7 Tips for Navigating Tricky Business Negotiations
Tips for Buying or Selling, Negotiating Contracts
Business negotiations are always tricky, because humans are involved, and humans have egos, emotions, and expectations about money, power, and position.
I've been involved in negotiations to buy a business, in union negotiations, and in employment contract negotiations (from both sides). I've learned (the hard way, mostly) what to do and what not to do. Business negotiations involve contracts, which means legal documents that must be understood and agreed to by both parties. And, yes, attorneys will need to be involved. But there are ways to make the process less treacherous, by following some simple guidelines.
1. Be patient.
The contract negotiation process takes as long as it's going to take. Rushing will only cost you money and increase your stress. Everything about the negotiation process takes time, and it almost always takes more time than you think it will. In negotiating a business sale, for example, you may find negotiations stuck on a small detail like a lien that the business owes. It might involve research to see if the lien has been paid, and this takes time. Move on to something else and come back later. Take a deep breath.
2. Curb your expectations.
Every negotiation is different—the people are different and the situation is different. What happened last time means nothing. Someone else's experience means nothing. Listening to other experiences may give you false expectations. Listen to the stories of others with caution.
A friend is selling her dental practice, that she has run for almost 40 years. She says navigating the process of selling a business is an entirely new experience. She said she has had to take a learning mind perspective and not think she knows everything.
3. Don't make assumptions about the other party.
Assume the best until you know the worst. Going into a conversation expecting that the other person is out to get you may cause you to act differently, and how you act may damage your position.
If you are negotiating the purchase of a business, it's important to know why the current owner is selling the business. Assuming that what the owner is telling you is correct may not be the best negotiating tactic. Sometimes you have to read between the lines and make sure you check out what the person is telling you.
4. Keep your emotions in check.
Some negotiations can get nasty. I remember being in a union negotiation as a member of the management team. The lead union negotiator said some pretty hurtful things about women in negotiations, and I reacted instantly. I was ready to respond when the lead negotiator put his hand gently on my arm, and I got the message: "Let it go."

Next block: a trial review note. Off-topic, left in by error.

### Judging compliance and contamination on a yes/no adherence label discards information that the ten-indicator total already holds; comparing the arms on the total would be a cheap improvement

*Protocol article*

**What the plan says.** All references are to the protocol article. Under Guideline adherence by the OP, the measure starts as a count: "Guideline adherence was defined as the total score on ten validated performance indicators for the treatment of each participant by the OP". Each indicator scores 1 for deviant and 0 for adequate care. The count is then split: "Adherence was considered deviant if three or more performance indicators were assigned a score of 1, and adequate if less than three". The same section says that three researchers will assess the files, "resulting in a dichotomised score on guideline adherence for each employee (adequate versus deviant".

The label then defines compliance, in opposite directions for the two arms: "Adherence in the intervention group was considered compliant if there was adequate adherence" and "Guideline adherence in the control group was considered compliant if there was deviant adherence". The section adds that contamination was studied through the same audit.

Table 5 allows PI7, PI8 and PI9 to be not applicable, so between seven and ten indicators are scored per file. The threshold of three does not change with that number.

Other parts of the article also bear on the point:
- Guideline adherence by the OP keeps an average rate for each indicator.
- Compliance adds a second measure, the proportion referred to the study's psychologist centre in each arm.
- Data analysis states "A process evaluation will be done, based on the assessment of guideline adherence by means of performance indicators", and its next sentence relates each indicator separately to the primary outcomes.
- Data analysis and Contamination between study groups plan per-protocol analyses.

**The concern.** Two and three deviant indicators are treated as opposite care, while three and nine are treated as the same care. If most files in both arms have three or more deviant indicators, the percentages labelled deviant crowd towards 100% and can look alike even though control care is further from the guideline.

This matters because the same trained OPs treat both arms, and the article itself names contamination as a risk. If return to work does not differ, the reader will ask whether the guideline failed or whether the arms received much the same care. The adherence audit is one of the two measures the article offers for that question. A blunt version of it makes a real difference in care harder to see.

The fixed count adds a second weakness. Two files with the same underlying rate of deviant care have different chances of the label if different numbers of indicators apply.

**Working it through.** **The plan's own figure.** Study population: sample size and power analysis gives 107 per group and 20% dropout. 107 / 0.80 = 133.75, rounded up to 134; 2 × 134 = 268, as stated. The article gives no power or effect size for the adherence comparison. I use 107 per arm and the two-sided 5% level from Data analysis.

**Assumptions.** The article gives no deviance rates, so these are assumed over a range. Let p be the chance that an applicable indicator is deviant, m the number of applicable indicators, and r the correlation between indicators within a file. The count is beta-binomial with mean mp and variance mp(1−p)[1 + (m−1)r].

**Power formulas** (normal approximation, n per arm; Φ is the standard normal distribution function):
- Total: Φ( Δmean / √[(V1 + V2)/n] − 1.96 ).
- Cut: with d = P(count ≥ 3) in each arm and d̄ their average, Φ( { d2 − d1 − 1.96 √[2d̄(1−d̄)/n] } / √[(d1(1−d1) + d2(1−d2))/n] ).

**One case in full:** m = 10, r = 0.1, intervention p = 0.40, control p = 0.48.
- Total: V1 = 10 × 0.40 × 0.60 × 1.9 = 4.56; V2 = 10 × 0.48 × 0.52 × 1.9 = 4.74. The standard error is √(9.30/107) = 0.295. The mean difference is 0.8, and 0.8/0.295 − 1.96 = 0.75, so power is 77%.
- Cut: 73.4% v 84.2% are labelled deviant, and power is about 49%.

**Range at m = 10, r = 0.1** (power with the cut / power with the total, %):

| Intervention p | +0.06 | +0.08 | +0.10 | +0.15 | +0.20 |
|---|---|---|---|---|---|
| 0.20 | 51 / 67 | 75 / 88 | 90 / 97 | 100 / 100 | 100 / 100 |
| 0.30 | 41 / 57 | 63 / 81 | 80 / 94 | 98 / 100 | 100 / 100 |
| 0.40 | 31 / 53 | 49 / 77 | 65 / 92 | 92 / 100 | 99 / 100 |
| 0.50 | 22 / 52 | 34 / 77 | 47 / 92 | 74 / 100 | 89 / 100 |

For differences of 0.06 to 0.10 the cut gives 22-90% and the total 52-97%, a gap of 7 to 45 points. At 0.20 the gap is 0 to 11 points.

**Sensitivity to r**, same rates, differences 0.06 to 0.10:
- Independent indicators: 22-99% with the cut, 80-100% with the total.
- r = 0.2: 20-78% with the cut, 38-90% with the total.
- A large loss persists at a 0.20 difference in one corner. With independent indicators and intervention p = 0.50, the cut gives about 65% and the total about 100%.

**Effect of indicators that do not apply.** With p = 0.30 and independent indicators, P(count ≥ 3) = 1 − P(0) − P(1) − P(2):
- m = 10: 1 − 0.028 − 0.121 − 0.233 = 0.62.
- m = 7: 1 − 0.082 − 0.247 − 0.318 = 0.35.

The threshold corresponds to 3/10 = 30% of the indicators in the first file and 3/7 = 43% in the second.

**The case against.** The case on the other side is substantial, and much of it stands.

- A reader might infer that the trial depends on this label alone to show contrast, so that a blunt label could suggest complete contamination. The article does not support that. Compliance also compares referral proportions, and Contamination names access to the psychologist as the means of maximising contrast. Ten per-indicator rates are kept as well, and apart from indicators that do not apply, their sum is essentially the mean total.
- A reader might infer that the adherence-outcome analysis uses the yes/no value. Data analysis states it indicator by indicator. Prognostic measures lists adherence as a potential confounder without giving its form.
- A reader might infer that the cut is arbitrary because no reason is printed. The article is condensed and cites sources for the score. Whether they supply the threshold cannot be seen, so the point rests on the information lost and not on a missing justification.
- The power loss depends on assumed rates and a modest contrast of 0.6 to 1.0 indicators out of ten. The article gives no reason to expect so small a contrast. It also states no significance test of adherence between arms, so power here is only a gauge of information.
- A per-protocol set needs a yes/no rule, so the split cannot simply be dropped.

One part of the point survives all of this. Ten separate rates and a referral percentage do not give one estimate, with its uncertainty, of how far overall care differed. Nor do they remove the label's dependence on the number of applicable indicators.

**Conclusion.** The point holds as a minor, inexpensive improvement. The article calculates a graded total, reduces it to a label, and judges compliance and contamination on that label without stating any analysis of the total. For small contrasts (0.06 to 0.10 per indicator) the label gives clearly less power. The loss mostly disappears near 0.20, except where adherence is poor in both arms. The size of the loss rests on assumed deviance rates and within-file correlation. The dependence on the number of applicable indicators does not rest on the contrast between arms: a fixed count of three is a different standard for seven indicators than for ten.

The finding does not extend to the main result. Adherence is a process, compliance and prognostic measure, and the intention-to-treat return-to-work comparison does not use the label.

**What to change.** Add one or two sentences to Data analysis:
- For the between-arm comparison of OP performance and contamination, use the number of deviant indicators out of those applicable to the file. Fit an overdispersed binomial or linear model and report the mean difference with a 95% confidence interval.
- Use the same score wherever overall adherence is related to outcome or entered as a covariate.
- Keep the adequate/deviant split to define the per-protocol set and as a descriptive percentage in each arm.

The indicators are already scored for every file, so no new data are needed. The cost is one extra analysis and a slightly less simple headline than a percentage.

Giving in to your emotions can lead to angry words and negotiations can break down quickly. Learn to take a deep breath, call for a recess, or concentrate on something other than the person who is making you emotional.
5. Do your research.
Understand the situation as best you can before you go into a negotiation. In negotiating to buy a business, see if you can find out the real reason the seller is selling. Doing your research also means knowing your options. What is the competition doing? What are comparable prices? Doing due diligence is an important part of the process; don't cut corners.
In negotiating with suppliers, for example, Logistics expert Gary Marion says you should do what he calls "sourcing," that is, comparison shopping, before attempting to negotiate a new contract with a supplier. Having the information will keep you from making assumptions about whether you are getting the best deal or not.
6. Consider compromise.
This isn't a zero-sum game, where one person wins and the other loses. Both parties can come out ahead. This is particularly true in salary negotiations. Penny Loretto, in a discussion of negotiating a salary increase, says,
At the end of negotiations you want both parties to feel that negotiations resulted in a win-win situation. You want to feel good about what you have negotiated or you may find yourself feeling resentful; but you also want the employer to feel that they were able to get an excellent employee for a fair wage and that the negotiations were of benefit to both parties.
7. Think out of the box.
in other words, think creatively. Explore new possibilities for getting what each party wants. If negotiations get stalled, take time off. Each side may need to cool off. Come back with the assumption that everyone wants this deal and encourage everyone to think about how to get it done. Remember, everything is negotiable.